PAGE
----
By Alfred Hermida
Technology editor, BBC News website
Apple has set its sights on conquering the world of portable video with the launch of a sound and vision version of its iconic iPod.
It is looking to build on the success of its digital music player, having sold 28 million music-playing iPods since 2001.
"Because millions of people around the world will buy this new iPod to play music, it will quickly become the most popular portable video player in history," said Apple boss Steve Jobs at the launch of the device.
But the computer maker is coming late to the world of video on the go. There are several media players available from Microsoft and its hardware partners, as well as gadgets from rivals Creative and Archos.
And the Japanese electronic giant Sony recently entered the fray with its PlayStation Portable (PSP), which sports a large screen to play films on its UMD discs.
"Sony has the design skills to match its devices and, the PSP, with its added gaming appeal, could rival Apple," said Salman Momen, technology analyst at Capgemini.
Question of content
So far, portable video players have failed to make much of an impact. Many of the devices have been bulky and getting TV shows or films onto them has often proved frustrating.
While there are dozens of legitimate online music services, finding portable video is another story. Most video online is streaming media which means it cannot be downloaded, and copy protection on DVDs makes it hard to transfer the content to a portable player.
Instead many have turned to illegal file-sharing sites, where thousands trade copies of popular TV shows and Hollywood blockbusters.
Apple is addressing some of these shortcomings by providing more than 2,000 music videos through its popular iTunes online music store.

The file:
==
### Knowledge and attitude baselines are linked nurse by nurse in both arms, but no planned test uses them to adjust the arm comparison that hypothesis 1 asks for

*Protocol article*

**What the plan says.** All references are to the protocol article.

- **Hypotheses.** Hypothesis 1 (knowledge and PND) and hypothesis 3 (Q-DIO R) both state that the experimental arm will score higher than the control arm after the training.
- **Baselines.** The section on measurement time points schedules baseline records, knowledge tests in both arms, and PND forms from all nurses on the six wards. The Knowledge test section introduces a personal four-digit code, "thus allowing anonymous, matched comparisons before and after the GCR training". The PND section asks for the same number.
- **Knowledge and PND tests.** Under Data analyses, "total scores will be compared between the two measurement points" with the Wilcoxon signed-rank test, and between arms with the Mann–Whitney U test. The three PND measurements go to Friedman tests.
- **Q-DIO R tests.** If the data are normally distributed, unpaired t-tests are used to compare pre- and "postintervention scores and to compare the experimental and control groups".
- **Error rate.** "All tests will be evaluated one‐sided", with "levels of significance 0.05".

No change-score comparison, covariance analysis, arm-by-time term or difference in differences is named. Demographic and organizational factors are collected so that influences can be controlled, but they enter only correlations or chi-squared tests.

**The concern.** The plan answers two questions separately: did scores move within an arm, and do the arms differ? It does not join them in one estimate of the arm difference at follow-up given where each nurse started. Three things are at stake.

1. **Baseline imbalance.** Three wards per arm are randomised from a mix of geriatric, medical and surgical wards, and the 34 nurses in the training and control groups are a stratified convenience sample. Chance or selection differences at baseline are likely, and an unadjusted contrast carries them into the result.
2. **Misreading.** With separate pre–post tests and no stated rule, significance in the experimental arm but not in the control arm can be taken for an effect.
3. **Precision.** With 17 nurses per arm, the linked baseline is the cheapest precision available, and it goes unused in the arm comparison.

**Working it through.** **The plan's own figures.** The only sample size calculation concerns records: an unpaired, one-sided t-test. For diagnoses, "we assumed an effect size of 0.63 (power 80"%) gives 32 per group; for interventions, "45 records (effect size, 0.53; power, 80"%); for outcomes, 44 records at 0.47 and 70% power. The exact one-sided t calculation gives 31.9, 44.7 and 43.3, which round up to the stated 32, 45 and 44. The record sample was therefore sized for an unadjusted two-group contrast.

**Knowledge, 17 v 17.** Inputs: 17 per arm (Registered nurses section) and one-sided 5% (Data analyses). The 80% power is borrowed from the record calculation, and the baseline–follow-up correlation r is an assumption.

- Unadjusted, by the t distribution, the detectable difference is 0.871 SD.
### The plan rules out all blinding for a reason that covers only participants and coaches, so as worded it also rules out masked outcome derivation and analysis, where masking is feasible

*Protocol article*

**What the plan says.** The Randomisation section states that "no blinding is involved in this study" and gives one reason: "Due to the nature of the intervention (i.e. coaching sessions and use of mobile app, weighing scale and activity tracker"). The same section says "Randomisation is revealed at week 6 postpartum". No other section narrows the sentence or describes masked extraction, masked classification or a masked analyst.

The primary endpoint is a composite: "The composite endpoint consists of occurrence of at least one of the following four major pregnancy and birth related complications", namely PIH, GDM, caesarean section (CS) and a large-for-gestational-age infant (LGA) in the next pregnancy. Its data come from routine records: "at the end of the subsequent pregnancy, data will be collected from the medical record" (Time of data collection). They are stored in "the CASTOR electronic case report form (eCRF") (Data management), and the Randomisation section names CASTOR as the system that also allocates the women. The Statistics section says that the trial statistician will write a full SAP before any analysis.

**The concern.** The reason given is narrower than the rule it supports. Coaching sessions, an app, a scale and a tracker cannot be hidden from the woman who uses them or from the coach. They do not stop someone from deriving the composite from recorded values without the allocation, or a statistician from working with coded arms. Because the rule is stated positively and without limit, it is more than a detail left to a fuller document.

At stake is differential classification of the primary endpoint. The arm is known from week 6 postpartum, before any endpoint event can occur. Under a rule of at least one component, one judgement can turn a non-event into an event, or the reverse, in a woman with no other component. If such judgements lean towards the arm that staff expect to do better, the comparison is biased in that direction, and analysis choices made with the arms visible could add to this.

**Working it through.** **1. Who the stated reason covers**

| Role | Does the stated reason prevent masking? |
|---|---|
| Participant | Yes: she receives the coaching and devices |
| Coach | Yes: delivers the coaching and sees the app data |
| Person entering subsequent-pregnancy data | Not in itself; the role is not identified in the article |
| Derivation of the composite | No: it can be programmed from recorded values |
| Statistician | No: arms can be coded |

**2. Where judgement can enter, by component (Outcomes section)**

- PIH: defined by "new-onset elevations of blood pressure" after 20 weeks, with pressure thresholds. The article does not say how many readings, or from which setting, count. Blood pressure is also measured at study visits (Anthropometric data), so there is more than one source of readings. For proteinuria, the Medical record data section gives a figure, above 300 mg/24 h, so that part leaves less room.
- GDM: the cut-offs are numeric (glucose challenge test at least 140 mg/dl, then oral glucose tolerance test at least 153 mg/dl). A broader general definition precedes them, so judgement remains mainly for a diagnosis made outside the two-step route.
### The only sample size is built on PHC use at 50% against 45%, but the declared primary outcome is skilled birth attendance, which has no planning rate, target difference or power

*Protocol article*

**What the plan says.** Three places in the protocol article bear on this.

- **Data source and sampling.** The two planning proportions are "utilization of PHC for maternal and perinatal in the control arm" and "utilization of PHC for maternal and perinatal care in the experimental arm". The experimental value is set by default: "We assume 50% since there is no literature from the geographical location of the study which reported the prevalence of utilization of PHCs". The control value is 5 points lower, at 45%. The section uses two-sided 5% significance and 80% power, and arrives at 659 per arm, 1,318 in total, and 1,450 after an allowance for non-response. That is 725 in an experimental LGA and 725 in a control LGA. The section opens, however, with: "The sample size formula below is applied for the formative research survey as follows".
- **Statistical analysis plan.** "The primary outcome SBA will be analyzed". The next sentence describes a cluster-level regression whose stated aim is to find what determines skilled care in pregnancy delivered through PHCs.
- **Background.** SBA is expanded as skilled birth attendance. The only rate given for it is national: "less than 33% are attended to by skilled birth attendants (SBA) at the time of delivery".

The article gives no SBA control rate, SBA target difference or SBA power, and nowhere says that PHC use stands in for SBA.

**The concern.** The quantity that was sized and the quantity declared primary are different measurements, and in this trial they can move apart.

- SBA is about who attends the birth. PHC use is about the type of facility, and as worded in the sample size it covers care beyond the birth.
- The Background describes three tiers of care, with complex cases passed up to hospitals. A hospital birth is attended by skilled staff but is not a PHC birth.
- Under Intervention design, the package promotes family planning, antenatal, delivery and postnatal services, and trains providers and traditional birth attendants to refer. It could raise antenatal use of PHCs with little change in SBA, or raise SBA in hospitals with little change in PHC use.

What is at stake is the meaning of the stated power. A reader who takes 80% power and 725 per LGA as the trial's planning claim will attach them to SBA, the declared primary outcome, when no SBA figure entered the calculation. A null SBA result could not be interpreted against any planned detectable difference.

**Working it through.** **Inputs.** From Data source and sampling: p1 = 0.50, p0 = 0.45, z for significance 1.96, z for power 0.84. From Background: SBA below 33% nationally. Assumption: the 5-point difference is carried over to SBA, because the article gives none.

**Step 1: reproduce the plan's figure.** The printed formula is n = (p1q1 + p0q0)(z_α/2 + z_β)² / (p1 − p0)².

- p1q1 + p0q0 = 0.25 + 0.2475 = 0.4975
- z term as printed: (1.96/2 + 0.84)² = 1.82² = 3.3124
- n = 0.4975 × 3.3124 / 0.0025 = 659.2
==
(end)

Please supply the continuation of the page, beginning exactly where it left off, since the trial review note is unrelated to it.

The deal with ABC and Disney means it can offer legal downloads in the US of TV hits like Lost and Desperate Housewives for $1.99 a day after the shows air.
"This is a learning process for Apple," said Nate Elliott, digital home analyst at Jupiter Research. "There is no mass market for portable video today and they understand that.
"That market will exist at some point in the future. It is never a bad idea to start learning about the technology and how consumers want to use video on the go, and start the relationships with the content providers."
"This isn't a video device," insisted Mr Elliott. "This is video as a feature on an iPod. When Apple are ready to do video, you will see something more complete and more video-focused.
The new iPod is thinner than previous models and sports a 2.5 inch (6.35cm) colour screen that is 320 by 240 pixels in size.
In the UK the 30GB version should cost £219 ($299 in the US) and the 60GB version £299 ($399).
"It is the first step towards what will become a proper portable video player but it is not there yet," said Graham Barlow, editor of MacFormat magazine.
The iMac has a built-in camera and remote control
"Ideally I would have liked a screen the size of the PSP. But Apple have kept the look and feel of the iPod and the screen is big enough to watch TV programmes on."
"As soon as you hold it, you have this feeling 'I want one of these', especially with the black one. The next step is to come out with different colours, especially for the female market," said Mr Barlow.
As well as launching the new iPod, Apple has also unveiled a new iMac G5 computer. It comes with a remote control and a
software package called Front Row to let people use the machine as a digital entertainment hub in the home.
"For the iPod generation, the flexibility of being able to watch TV programmes on their own terms means broadcasters need to rethink what we do," said the BBC's head of new media, Ashley Highfield.